It sounds strange, but dressing too well can sometimes be bad for your career, especially if you’re an entry-level employee. I’m not saying don’t dress to the nines and look super professional, but it might be too early for you to carry Birken bag if you are a 22-year-old working at a non-profit. Corporette founder Kat Griffin wrote on this subject that “[o]ur main hesitation towards carrying a Birkin bag at a young age is that it conveys something about you that isn’t necessarily a good thing: You’re rich. Or perhaps your parents are rich, or your fiance. Still, you’re not working for the money.” The consequence, adds Griffin, is that the summer associate will have to prove herself even more. “You might also find that your personality, your wardrobe, your attitude, and everything else about you will be under extra scrutiny as people try to reconcile their first impression of you (rich girl, maybe a materialistic girl) with whatever else your work product says about you.”

The Too Young Look

It’s really hard to figure out how to dress professionally, especially if you work in a casual environment. But just because you are not in a zipped up corporate office, this doesn’t mean you should dress like you’re at Bonnaroo. This doesn’t mean cutting your hair off (long hair can absolutely be professional if it is taken care of properly); it’s great to be young, but dressing young can prevent you from moving up. That goes the same for dressing too sexily. That is the number one clothing mistake women make at work, says Lea Goldman, Features Director at Marie Claire.

What have you learned about work fashion that everyone should know? Share in the comments!

Photo: Thinkstock

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This article was great! I think dressing also completely depends upon the industry. For example I work at a winery in production and if I were to wear a dress and heels I would be showing that I'm more concerned with appearance than my job. Even when I want to dress nicer for the day versus jeans and a north face vest, most of the employees including female employees say "You're looking nice. What's the occasion?" I think it's truly a judgement call, but it is nice to see all women taking pride in their appearance.

This article is really informative but I am still really worried that dress is playing such an important factor in whether women are selected for a job over, say, their actual skillset and talents. I understand the smart versus scruffy arguments, but as a young woman who cant wear high heels due to a back injury I'm never going to start wearing them just to get a job!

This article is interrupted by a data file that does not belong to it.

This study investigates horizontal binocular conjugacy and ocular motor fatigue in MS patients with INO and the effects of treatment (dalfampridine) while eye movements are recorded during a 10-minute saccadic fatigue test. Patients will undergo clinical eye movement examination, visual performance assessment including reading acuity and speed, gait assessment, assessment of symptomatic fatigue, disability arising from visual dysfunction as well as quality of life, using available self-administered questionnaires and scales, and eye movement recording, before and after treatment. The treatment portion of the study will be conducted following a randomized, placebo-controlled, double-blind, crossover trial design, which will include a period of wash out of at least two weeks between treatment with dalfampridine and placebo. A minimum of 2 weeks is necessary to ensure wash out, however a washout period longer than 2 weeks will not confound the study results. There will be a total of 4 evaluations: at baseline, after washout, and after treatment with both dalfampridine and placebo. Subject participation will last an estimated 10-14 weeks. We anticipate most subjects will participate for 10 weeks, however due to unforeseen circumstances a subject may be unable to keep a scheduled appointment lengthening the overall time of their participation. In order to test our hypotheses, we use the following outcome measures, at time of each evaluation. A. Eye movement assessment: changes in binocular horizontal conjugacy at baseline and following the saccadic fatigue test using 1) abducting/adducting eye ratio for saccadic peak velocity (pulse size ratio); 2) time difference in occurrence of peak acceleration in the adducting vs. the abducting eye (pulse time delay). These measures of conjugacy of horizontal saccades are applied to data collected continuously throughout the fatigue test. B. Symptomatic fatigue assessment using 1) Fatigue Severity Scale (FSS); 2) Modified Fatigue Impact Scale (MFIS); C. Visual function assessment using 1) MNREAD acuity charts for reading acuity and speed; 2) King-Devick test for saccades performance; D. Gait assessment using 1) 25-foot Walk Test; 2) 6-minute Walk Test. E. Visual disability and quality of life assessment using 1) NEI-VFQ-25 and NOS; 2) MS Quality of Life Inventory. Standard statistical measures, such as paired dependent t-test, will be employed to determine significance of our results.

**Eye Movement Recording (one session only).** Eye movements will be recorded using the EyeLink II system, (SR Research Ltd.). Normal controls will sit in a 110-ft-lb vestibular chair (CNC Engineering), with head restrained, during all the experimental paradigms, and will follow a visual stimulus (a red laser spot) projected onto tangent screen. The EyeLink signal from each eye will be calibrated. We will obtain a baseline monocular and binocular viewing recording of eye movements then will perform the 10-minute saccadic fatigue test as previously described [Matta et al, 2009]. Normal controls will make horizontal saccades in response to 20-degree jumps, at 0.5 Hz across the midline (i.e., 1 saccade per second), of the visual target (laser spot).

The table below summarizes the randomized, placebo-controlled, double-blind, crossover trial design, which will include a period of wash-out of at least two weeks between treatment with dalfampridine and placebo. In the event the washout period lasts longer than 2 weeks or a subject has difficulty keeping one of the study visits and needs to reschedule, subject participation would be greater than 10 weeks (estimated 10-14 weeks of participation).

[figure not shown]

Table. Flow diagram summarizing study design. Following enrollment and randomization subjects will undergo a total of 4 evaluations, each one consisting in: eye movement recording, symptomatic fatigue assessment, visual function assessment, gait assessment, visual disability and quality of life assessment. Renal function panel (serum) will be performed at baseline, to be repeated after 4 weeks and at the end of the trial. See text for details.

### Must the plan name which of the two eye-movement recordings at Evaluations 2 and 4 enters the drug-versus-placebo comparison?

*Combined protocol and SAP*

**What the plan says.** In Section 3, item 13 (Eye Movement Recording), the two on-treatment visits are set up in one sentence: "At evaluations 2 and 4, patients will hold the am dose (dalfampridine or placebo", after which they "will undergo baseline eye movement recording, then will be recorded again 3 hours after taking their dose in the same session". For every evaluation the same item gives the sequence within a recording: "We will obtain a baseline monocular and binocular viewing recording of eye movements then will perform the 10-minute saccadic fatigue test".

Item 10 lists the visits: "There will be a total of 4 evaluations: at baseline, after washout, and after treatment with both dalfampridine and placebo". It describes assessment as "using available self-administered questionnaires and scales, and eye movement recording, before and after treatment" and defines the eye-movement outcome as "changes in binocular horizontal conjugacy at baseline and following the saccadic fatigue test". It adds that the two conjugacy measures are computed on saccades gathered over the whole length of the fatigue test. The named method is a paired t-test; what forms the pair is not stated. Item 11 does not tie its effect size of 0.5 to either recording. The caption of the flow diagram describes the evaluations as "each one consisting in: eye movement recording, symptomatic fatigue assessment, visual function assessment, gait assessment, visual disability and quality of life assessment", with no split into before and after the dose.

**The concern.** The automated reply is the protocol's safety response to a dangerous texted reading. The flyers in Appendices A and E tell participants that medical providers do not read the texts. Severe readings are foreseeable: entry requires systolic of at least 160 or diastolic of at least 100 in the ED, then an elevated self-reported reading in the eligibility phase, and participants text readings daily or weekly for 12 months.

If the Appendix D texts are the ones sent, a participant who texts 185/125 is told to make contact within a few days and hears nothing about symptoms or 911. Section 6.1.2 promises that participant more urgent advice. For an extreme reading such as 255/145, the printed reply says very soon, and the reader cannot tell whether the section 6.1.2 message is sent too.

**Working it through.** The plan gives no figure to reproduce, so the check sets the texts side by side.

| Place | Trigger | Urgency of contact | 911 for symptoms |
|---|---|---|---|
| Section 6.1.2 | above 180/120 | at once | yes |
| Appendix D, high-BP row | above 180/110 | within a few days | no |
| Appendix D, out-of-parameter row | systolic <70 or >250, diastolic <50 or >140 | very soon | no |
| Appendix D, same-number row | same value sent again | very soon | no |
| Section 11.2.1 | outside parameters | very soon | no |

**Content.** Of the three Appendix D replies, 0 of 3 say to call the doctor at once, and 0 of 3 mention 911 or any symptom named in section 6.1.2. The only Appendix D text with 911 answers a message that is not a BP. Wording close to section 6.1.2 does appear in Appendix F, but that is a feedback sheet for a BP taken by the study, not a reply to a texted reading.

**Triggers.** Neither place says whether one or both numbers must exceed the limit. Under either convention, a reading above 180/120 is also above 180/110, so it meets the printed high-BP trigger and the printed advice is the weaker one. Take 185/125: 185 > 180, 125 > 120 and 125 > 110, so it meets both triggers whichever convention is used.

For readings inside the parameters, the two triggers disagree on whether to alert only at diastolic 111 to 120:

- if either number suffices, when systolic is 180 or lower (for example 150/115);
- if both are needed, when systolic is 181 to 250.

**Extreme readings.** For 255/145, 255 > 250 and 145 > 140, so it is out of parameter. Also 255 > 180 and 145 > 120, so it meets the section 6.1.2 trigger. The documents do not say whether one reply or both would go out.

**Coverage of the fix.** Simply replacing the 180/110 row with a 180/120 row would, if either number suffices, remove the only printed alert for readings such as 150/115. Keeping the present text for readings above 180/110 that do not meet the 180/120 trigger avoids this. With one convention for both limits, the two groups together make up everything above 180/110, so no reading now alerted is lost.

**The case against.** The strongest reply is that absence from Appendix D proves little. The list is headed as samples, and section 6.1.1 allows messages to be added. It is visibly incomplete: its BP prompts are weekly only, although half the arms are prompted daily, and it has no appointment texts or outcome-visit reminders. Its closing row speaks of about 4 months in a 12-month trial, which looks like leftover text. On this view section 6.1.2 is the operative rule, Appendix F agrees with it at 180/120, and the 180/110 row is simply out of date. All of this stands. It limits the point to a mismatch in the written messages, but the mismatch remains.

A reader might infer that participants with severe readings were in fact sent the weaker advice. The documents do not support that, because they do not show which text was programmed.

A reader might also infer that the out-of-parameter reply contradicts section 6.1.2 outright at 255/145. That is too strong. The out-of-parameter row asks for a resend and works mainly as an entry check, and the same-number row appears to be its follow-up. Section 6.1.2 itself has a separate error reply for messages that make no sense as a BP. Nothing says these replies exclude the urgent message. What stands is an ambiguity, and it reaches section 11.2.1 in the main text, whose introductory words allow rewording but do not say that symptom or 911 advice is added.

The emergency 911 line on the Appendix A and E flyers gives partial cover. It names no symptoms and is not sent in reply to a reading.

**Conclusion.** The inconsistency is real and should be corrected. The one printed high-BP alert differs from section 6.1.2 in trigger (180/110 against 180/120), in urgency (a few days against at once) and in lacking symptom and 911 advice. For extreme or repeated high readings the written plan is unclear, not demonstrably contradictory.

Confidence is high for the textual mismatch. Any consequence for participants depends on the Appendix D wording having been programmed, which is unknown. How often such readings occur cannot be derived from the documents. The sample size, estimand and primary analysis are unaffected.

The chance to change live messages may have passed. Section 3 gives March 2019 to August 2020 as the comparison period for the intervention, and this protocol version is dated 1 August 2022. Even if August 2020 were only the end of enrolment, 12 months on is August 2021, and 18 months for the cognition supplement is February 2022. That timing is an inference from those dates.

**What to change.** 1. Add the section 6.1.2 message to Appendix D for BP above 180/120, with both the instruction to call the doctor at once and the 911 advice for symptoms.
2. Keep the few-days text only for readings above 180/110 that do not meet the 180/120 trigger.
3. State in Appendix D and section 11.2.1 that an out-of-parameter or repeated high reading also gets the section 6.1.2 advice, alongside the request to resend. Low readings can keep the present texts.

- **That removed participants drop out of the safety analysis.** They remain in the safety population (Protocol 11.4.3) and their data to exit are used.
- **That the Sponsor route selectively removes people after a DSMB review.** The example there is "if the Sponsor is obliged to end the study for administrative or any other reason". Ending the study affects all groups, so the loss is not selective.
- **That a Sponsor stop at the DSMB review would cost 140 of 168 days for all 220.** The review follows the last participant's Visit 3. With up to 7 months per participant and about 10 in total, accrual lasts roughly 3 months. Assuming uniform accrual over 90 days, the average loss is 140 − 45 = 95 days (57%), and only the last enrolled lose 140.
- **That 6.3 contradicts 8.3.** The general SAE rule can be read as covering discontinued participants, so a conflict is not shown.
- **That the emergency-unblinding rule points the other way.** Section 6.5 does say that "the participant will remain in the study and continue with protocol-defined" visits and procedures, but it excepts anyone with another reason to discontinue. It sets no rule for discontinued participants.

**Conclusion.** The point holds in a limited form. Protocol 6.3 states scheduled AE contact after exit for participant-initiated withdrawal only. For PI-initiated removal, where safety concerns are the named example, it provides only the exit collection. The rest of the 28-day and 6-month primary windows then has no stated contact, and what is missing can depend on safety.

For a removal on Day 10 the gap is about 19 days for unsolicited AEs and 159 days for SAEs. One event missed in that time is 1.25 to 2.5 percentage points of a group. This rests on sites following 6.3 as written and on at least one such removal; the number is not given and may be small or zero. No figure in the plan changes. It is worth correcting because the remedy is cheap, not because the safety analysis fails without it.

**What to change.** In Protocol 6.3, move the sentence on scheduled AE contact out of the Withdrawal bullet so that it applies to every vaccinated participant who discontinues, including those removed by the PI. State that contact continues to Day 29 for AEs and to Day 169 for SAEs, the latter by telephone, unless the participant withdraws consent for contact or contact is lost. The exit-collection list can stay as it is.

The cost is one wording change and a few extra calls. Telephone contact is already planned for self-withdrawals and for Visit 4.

In engineering, especially when one is exposed to manufacturing environments, it's very difficult to gauge the dress code. You almost have to have three distinct work wardrobes: 1. Business casual for every day at the office 2. Suits for presentations, major client meetings, trade shows 3. Jeans/polos and/or oxfords that still look decent and professional, but that you will not mind when they are stained, torn, and otherwise ruined on a job site. You WILL tear jeans and shirts on exposed sheet metal. You WILL stain your clothes with product, chemicals, grease, paint, or adhesives. Not everyone gets to wear scrubs or coveralls. It's understood by all that the risk of wardrobe damage is part of the job, but the fact of the matter is, you still have to look decent when running between the manufacturing floor and project meetings. Consultants (like me) are held to a higher standard, women to a higher standard still, and leaders even higher still. I find that my struggle is balancing the needs of the job site with the expectations of appearance in a leadership position.

Dressing for the job can be your best and worst enemy. Great article for college seniors (like me!) getting ready for a job in a corporate setting.

Dress in clothing that you feel most confident in. Keeping your look put-together, but not overdone is very important.

As an older, new mom, just about to make a full time return to a very creative field, I have some serious fashion updates that are about to happen. I enjoyed this article very much. I need to be super polished/creative/comfortable all at once. Thanks for the article.